This function has been deprecated
in favour of llXorBase64StringsCorrect
string llXorBase64Strings(string s1, string s2)
Performs an xor
on two Base64
strings and returns a Base64 string. s2
repeats if it is shorter than s1
This function is for encrypting data. Put your data in s1
and your key in s2
to encrypt or put the encrypted data into s1
with the same key in s2
to decrypt again.
for converting to and from Base64 respectively.
While fine for most SL encryption purposes, Xor'ing a string with a password is considered a very weak encryption algorithm. Do not use this for anything that will cost you RL $ if compromised (such as an automated RL - SL currency exchanger). Also, consider carefully how much damage a malicious party might be able to wreak if your encryption is hacked.
This type of encryption is similar to something called a one time pad
that is if s2
is the same length as s1
, is generated randomly (not pseudo randomly), and s2
is used only once. When used in this way this function is provably unbreakable. However implementing this function in this way is difficult to say the least. However with a little ingenuity and some creative problem solving we might be able to create different variations of this with acceptable reductions in security with minimal resource requirements(execution time, memory). IE have a new key created for each message maybe based on some universally changing constant like the server timestamp.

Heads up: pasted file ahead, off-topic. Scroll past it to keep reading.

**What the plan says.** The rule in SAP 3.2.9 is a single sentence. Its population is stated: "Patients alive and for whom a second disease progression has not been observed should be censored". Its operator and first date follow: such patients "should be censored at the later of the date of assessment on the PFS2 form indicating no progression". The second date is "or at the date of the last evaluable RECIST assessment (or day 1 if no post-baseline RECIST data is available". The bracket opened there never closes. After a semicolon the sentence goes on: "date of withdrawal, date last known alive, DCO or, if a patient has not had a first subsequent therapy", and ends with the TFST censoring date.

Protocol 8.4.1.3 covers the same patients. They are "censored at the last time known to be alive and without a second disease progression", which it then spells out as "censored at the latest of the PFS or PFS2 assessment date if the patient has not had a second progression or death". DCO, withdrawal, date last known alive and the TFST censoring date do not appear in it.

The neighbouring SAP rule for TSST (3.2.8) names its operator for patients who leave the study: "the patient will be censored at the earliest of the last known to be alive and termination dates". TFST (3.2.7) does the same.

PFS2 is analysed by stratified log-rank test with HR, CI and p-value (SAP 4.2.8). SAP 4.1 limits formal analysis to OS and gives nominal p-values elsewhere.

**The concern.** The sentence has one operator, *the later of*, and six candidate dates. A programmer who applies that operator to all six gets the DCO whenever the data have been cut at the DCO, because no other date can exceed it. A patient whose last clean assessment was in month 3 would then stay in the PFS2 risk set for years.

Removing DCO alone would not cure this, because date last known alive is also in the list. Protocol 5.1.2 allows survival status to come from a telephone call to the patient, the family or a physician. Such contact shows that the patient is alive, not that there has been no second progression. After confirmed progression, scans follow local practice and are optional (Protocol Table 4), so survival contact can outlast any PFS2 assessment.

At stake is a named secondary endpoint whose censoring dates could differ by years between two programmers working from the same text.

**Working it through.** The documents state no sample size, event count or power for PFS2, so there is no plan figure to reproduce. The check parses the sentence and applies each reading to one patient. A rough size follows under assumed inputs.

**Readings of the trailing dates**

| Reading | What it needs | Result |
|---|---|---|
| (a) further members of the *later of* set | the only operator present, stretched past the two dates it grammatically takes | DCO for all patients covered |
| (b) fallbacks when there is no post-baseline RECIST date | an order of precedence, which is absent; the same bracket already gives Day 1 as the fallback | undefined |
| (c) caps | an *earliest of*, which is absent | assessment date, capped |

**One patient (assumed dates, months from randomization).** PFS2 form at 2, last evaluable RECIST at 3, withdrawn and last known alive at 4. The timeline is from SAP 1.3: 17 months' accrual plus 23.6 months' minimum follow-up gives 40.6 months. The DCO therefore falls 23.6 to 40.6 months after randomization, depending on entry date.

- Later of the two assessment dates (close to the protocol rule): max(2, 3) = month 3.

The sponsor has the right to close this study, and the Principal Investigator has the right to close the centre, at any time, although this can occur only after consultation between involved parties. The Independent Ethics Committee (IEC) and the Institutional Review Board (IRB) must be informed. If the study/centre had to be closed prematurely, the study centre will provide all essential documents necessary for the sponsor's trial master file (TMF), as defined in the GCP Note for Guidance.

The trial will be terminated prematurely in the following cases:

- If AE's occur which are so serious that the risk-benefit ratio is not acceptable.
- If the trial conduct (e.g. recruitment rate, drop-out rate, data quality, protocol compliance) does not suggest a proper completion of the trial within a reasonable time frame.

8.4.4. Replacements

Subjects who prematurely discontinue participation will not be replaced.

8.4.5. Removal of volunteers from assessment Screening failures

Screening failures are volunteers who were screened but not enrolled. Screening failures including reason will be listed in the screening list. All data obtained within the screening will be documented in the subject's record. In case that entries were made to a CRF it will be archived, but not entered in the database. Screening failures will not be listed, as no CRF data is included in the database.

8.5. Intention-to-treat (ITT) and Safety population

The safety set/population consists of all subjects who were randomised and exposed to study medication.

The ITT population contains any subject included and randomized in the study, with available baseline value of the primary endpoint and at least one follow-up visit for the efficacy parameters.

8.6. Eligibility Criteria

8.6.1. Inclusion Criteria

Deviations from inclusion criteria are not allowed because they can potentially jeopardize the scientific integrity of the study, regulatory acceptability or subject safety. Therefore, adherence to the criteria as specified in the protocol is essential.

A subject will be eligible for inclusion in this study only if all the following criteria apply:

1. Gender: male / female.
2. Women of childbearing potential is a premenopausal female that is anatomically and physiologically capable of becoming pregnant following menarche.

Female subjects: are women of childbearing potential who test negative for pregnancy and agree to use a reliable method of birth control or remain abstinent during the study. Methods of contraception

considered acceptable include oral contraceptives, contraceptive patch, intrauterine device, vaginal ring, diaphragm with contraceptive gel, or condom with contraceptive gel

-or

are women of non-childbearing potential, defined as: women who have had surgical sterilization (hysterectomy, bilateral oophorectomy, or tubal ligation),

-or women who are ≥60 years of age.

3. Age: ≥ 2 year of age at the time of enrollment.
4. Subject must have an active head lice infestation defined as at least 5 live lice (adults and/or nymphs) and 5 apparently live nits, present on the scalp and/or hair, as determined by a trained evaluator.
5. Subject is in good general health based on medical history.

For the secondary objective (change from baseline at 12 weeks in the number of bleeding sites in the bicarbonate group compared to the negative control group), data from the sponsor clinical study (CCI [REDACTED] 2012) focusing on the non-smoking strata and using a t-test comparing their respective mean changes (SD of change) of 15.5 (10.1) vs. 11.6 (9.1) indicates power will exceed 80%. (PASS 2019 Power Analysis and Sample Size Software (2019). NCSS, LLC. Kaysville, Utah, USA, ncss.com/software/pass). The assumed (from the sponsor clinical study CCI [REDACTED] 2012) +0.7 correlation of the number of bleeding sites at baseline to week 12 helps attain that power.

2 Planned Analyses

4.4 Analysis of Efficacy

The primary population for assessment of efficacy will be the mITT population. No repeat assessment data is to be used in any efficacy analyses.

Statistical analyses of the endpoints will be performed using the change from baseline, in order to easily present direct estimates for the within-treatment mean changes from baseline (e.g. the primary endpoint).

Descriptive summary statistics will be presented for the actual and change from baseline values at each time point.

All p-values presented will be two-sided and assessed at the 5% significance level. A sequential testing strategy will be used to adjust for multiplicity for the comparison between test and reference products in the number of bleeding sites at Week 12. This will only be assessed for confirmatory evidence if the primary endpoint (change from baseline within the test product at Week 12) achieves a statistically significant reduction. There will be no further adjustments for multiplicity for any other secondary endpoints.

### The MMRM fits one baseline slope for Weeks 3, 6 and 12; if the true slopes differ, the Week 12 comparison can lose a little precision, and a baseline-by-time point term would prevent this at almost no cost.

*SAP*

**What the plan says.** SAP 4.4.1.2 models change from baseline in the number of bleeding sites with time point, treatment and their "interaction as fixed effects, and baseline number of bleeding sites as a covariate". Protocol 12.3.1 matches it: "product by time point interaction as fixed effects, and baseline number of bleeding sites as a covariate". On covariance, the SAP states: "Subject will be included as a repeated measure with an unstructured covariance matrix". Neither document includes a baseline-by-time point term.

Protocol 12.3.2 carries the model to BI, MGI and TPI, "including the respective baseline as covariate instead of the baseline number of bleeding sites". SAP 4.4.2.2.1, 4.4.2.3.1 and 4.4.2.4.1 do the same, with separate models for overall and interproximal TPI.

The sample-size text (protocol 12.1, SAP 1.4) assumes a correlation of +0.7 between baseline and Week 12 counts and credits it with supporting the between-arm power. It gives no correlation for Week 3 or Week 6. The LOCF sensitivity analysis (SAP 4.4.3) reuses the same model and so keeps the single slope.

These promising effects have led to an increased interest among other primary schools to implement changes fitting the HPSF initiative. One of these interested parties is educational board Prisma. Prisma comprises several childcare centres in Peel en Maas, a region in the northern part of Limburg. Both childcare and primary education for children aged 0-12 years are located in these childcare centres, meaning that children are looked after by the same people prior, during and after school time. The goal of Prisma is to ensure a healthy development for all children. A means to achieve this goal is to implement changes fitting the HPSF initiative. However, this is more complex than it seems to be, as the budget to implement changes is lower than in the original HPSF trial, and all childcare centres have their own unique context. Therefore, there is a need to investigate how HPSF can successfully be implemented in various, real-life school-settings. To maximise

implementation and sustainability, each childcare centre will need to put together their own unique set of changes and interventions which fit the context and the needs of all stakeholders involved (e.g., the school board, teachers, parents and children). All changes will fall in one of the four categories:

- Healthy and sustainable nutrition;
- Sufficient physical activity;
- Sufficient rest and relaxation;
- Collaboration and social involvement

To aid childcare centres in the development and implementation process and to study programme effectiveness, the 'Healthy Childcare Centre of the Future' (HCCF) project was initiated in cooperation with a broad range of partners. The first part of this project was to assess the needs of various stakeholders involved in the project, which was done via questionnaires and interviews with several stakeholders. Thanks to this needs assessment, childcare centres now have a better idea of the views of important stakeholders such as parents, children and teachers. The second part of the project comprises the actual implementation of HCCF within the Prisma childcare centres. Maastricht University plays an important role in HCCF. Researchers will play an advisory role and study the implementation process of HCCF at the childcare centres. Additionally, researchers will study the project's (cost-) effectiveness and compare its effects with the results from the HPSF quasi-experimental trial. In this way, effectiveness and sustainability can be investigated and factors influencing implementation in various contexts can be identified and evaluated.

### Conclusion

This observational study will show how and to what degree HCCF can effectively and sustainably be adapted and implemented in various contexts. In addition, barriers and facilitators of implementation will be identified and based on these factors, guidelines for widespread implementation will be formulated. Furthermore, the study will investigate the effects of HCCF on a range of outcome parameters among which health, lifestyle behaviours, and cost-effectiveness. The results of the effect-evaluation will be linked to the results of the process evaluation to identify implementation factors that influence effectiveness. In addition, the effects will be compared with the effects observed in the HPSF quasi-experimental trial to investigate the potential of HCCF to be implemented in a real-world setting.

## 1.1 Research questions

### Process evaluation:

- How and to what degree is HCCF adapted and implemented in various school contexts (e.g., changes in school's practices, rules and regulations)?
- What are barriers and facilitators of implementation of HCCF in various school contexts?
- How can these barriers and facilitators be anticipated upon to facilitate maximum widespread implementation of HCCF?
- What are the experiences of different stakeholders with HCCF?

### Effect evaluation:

And as it turns out the quickest way to weaken xor type encryption is to use the key more than once, either by repeating a small key across a longer message or to use the same key on more than one message. It is only strong if the key is used only once. So this type of encryption when used with the same key over and over is supposedly rather trivial to break.
Note: this example code always produces the same result as llXorBase64StringsCorrect
, but only the same result as llXorBase64Strings
when s2 is longer than s1 (unless s2 is a multiple of 3 bytes in length -see discussion at end of page).
string data = "I like bananas."; // the data we want to encrypt
string pass = "monkey"; // the encryption key
string crypt; // for storing the encrypted data
// convert both data and key to base64 and encrypt the data with the key
// then store the encrypted data in 'crypt'